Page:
Talk about cognitive dissonance.
First, Mediapost’s Jack Loechner writes about a Forrester Report, "The End of Advertising as We Know It," which was published earlier this year. Seeing as last week I started to ring the death knell for advertising agencies, I though I should check the report out.
Problem One: The report was only available on Forrester if I was willing to plunk down $499. American. Which is -- I don’t know -- about 14 zillion Canadian. Much as I love and respect you, my readers, there’s no friggin’ way that’s going to happen. So, I go to Google to see if I can find a free source to get the highlights.
Problem Two: Everyone and Sergio Zyman’s dog has apparently decided to write a book or white paper entitled “The End of Advertising as We Know It.” Where to begin researching that end?
Well, here’s one deliciously ironic option. One of those white papers was published by none other than WPP. You know I have to check that out!
As it turns out -- no surprise here -- it’s a sales pitch for the leading-edge cool stuff that one of WPP’s agencies, AKQA, can do for you. I tried to sift through the dense text but gave up after continually bumping into buzz-laden phrases like “365 ideas," “Business Invention” and “People Stories.” I return to the search results page and follow a Forbes link that looks more promising.
Problem Three: Yep! This is it. It’s Forbes' summation of the Forrester Report. I start reading and learning that the biggest problem with advertising is that we hate to be interrupted by advertising. Well, I could have told you that. Oh, wait, I did (for free, I might add).
But here’s the cognitively dissonant part. As I’m trying to read the article, an autoplay video ad keeps playing on the Forbes page, interrupting me. And you know what? I hated it! The report was right. At least, I think it was, since I stopped reading the article.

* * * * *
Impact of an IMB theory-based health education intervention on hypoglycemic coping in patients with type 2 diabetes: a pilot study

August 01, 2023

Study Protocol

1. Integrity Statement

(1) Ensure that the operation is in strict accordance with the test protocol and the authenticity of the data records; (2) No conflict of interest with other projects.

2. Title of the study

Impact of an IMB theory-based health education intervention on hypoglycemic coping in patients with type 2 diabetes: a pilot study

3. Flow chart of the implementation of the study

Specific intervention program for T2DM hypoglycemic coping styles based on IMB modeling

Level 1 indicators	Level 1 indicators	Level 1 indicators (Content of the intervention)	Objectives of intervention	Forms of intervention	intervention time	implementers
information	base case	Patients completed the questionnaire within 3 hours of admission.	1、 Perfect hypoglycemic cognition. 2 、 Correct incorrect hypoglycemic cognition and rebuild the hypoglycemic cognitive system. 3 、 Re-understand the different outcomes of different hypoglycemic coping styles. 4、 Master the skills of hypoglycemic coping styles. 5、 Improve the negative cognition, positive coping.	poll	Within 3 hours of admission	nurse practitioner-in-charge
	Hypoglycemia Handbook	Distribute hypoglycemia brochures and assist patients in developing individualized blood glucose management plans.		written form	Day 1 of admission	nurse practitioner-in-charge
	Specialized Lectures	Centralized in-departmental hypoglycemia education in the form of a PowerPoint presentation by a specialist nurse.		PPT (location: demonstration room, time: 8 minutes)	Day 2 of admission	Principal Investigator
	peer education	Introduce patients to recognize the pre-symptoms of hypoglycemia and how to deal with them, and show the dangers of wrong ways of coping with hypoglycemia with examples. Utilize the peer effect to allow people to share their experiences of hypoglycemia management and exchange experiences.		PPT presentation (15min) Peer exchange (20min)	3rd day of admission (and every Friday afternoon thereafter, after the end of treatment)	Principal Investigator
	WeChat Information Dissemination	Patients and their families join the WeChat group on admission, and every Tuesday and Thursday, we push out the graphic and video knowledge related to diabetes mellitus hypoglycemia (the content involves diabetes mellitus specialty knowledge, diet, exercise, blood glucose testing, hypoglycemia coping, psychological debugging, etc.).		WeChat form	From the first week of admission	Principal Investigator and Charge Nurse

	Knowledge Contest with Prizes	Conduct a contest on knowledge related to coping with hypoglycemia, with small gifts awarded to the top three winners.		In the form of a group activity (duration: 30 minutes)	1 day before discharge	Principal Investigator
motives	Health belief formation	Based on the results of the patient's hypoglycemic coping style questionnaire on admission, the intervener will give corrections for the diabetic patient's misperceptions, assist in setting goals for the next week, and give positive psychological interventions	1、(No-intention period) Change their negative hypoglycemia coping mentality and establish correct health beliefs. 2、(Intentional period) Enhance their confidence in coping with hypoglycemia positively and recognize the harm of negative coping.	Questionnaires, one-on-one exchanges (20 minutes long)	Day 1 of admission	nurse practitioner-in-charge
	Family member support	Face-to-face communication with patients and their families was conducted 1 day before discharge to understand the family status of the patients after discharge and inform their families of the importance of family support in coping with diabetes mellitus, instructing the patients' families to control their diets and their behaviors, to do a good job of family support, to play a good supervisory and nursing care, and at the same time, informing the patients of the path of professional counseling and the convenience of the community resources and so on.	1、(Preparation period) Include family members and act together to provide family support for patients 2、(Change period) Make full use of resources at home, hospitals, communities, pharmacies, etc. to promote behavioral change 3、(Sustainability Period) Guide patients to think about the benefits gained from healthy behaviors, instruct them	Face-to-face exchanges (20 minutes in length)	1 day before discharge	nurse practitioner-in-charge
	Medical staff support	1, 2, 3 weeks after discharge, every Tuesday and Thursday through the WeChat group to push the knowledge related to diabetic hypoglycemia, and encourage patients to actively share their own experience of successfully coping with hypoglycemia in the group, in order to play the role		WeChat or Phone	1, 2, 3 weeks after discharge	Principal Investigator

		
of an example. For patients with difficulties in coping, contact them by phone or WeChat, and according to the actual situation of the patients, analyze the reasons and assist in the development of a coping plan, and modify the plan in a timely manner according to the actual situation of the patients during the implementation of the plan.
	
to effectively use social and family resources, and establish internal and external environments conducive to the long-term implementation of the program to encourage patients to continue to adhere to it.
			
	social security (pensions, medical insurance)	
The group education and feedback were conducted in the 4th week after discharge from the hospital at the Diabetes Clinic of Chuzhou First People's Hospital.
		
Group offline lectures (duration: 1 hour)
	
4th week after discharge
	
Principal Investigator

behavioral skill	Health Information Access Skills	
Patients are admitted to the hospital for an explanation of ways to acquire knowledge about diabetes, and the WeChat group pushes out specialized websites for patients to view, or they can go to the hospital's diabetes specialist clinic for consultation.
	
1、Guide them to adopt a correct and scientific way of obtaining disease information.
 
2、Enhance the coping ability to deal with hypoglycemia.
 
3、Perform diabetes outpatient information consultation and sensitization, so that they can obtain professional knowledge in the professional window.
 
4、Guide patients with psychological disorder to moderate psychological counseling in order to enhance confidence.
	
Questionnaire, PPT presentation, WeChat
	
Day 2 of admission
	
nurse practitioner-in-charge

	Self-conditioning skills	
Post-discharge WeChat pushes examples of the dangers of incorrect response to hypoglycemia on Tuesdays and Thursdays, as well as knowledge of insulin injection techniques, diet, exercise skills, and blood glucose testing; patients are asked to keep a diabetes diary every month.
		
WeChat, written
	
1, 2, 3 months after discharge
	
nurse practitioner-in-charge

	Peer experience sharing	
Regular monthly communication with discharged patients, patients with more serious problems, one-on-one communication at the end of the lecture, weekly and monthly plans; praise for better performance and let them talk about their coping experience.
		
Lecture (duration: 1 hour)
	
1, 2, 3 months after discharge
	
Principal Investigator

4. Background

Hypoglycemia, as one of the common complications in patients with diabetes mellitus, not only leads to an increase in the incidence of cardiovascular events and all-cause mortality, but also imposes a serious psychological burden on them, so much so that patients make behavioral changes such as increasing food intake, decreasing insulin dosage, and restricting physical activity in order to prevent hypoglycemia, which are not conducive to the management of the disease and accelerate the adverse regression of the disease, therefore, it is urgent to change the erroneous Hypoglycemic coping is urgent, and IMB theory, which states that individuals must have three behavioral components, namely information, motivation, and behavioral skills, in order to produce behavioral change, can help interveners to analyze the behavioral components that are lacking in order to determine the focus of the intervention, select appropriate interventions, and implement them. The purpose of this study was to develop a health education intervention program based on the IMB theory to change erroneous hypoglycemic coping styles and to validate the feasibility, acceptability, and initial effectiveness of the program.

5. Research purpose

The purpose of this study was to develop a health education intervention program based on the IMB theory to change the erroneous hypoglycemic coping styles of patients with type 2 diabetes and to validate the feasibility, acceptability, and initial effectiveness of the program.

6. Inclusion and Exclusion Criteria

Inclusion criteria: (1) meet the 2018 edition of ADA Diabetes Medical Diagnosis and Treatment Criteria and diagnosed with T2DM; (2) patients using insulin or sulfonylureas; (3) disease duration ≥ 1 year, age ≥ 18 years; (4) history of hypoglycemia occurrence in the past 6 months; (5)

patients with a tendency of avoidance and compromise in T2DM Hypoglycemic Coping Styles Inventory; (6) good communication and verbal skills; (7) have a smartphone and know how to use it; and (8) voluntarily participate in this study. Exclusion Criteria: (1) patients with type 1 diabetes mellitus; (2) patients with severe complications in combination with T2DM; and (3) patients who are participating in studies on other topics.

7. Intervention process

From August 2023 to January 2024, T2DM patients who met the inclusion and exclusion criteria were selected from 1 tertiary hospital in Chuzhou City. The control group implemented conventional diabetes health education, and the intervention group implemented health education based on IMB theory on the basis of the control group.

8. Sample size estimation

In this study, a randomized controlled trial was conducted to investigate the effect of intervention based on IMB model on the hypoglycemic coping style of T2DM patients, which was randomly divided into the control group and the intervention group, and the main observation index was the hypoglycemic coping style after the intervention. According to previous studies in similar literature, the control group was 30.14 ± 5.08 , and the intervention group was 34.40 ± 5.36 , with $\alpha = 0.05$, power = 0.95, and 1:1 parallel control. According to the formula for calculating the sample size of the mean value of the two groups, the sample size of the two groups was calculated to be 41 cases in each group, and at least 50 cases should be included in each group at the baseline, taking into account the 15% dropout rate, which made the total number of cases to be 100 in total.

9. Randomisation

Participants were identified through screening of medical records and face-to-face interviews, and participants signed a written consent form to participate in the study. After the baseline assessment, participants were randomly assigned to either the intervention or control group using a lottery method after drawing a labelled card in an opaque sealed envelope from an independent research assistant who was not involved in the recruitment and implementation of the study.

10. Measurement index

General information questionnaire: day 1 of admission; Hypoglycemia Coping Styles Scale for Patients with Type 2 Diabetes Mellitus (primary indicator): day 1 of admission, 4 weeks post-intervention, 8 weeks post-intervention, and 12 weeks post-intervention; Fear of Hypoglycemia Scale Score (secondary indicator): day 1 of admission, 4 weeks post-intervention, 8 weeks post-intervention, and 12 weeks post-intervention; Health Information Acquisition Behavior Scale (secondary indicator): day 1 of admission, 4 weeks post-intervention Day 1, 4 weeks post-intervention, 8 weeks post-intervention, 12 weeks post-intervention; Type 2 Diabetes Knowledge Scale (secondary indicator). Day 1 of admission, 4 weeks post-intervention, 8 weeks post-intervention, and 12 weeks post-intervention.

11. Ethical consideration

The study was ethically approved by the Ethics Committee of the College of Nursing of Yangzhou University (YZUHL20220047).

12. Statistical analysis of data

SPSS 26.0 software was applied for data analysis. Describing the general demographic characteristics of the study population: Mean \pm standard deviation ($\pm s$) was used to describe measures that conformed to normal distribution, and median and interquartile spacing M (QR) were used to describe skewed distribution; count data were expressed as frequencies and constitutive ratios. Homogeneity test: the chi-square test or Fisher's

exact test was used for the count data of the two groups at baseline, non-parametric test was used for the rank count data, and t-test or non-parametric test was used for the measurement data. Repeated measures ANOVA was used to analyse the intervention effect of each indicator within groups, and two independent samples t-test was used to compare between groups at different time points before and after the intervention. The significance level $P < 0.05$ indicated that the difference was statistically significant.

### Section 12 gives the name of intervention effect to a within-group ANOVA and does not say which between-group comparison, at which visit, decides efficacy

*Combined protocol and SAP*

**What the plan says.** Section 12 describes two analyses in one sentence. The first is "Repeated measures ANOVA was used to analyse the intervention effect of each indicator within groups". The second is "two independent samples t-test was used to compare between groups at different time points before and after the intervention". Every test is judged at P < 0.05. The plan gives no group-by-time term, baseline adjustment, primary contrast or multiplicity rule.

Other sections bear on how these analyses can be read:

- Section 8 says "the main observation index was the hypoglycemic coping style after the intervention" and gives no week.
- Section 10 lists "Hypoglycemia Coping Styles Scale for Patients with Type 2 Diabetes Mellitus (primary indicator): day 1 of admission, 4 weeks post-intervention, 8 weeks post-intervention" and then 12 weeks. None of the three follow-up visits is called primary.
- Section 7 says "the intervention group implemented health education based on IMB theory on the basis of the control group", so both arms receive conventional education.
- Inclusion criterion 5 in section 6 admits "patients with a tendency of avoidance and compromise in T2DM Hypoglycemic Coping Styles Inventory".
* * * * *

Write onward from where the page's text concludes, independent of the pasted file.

I’m guessing you’re going through something similar right now. As you’re trying to glean my pearls of wisdom, you’re tiptoeing around advertising on the page. That’s not MediaPost’s fault. It has a business to run -- and right now, there’s no viable business model other than interruptive advertising to keep the lights on. So you have the uniquely dissonant experience of reading about the end of advertising while being subjected to advertising.
My experience -- which is hardly unique -- is a painful reminder about the inconvenient truth of innovative disruption: Things get messy in the middle of it. When Joseph Schumpeter called it a “gale of creative destruction” it made it sound revolutionary and noble in the way that the Ride of the Valkyries or the Starks retaking Winterfell is noble. But this stuff gets messy, especially if you’re trying to hang on to the things being destroyed when the gale hits in full force.
Here’s the problem, in a nutshell. The tension goes back to a comment made back in 1984 from Stewart Brand to Steve Wozniak: “On the one hand, information wants to be expensive, because it's so valuable. The right information in the right place just changes your life. On the other hand, information wants to be free, because the cost of getting it out is getting lower and lower all the time. So you have these two fighting against each other.”
In publishing, we not only have the value of the information itself, but we have the cost of wrapping insight around that information. Forrester’s business is industry analysis. Someone has to do the analyzing, and there are costs associated with that work. So the company charges $499 for a report on the end of advertising.
Which brings us to the second part of the tension. Because so much information is now free and Google gives me, the information consumer, the expectation that I can find it for free -- or, at least, the highlights for free -- I expect all information to be free. I believe I have an alternative to paying Forrester.
In today’s age, information tends to seep through the cracks in pay walls, as it did when Forbes and MediaPost published articles on the report. Forrester is OK with that, because it hopes it will make more people willing to pay $499 aware of the report.
For their part, Forbes -- or MediaPost--– relies on advertising to keep the information available to you for free, matching our expectations. But they have their own expenses. Whether we like it or not, interruptive advertising is the only option currently available to them.
So there we have it, a very shaky house of cards built on a rapidly crumbling foundation. Welcome to the Edge of Chaos. A new model will be created from this destruction. That's inevitable. But in the meantime, there’s going to be a lot of pain and WTF moments. Just like the one I had this week.